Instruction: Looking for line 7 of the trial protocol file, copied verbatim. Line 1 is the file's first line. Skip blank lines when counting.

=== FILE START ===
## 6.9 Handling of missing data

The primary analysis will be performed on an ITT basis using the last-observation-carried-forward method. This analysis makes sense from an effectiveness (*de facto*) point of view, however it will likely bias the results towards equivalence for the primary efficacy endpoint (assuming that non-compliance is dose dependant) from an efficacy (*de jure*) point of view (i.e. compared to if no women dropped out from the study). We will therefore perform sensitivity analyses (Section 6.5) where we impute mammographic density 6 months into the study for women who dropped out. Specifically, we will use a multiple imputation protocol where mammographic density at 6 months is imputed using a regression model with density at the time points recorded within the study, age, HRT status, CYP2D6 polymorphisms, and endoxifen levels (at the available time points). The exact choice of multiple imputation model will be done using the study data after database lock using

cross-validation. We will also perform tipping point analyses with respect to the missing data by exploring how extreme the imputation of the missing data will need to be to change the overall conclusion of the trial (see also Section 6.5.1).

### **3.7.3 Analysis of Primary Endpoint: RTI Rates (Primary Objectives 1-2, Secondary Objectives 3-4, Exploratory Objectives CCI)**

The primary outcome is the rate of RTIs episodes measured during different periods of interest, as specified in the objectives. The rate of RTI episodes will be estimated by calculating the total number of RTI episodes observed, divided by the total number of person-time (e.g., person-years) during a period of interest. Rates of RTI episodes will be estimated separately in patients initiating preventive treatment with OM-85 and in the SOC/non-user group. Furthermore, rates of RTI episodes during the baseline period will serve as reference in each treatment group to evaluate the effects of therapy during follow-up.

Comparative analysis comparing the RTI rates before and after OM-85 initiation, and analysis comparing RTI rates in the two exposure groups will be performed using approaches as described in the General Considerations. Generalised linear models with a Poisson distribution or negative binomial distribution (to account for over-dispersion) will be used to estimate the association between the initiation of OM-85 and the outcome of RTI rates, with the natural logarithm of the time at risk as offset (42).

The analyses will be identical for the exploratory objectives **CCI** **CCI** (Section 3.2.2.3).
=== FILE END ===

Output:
The analyses will be identical for the exploratory objectives **CCI** **CCI** (Section 3.2.2.3).